A message from KP2:
Two weeks ago I turned 8 years old. That's prime adulthood in Hawaiian monk seal years. And as most adults are want to do I took stock of my life. This year there seemed scant reason for a celebratory "wahooo." I'm endangered. My wild family continues to be endangered and it is darn lonely being 1 of only 1200 of your species. On my island of Oahu, there are more Starbucks coffee shops than Hawaiian monk seals.
I slipped into the bleakness of a species coming to an end. In recent years, my wild family has met its demise with rocks to their heads, gun shots, fishing hooks, marine debris, and sharks. Last month someone actually punched one of my pregnant relatives as she tried to haul out on a beach. Where is the aloha spirit in that? It's enough to make even the most exuberant seal take pause on his birthday.
So I've been chilling on my pink surfboard in my Waikiki Aquarium pool mulling over life and considering whether I've really done any good. They call me an "Ambassador for my Species"; it seems a hollow title...
I was about to conclude that I've been a wasted life when an astonishing thing happened this week. A wrinkled white business envelope with a penciled in address arrived at my old school at the University of California- Santa Cruz. In pencil penmanship on lined notebook paper, an 11-year-old girl had written to me and my scientist friends at the university. She had read my book! She said that she was excited that I had lived in her town near the university while I was being rehabilitated.
And then she shocked this endangered seal. She had gathered her friends and family at the beach to celebrate the oceans on her birthday. They played in the same Pacific Ocean as my family, they dug their toes into the yellow sand. And when they were done, they didn't give her a birthday present- they gave a gift to me and the scientists that had saved me! This is what she wrote,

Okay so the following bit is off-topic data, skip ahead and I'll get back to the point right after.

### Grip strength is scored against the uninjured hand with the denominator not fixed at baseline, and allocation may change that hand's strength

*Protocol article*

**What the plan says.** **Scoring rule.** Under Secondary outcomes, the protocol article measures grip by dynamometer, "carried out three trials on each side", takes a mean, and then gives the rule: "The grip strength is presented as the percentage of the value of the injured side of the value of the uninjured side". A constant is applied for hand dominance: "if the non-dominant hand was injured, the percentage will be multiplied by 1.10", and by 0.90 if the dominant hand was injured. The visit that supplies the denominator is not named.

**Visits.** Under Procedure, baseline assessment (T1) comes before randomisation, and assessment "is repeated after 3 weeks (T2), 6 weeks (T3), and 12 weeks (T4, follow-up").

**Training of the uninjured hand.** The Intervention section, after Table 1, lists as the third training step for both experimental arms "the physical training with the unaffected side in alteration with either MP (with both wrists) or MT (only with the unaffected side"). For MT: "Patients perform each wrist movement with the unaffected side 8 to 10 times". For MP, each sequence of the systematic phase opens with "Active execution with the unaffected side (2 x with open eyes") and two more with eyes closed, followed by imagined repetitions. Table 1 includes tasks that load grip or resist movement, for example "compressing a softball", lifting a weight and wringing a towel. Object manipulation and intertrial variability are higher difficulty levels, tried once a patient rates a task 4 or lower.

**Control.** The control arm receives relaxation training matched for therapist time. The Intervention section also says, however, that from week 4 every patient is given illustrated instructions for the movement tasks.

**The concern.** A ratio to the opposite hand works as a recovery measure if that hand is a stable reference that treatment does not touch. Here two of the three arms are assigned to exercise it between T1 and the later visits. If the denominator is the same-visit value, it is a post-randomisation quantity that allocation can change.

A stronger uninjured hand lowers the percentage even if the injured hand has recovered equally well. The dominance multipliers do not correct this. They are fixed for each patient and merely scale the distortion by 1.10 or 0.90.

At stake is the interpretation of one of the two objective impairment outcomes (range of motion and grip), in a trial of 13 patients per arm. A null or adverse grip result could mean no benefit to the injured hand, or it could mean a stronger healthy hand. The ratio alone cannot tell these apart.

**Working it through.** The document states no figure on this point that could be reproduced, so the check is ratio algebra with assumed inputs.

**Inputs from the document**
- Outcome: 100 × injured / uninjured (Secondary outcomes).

It was a hug from 2300 miles away and brought a tear to this seal's blinded eyes as well the eyes of the scientists.
And then I remembered. I am the lucky seal, the one that has lived an extraordinary life despite being an orphan and nearly-blind.
Human hands once pulled me off of a beach when I was a starving two-day-old pup. Military hands flew me across the Pacific, and scientists' hands healed me. Human hands take care of me at my aquarium home every day. Today the hearts and hands of a small girl and her friends gave me hope.
It was the message I had been trying to send all along, the same message that naturalist Alexander von Humboldt, our Founding Father John Quincy Adams, and nature photographer Ansel Adams had told us across hundreds of years.
The beauty of nature residing in our oceans and imprinted on our lands will be saved by the united power of passion and science.
Thank goodness for 11-year-old girls for reminding us of that!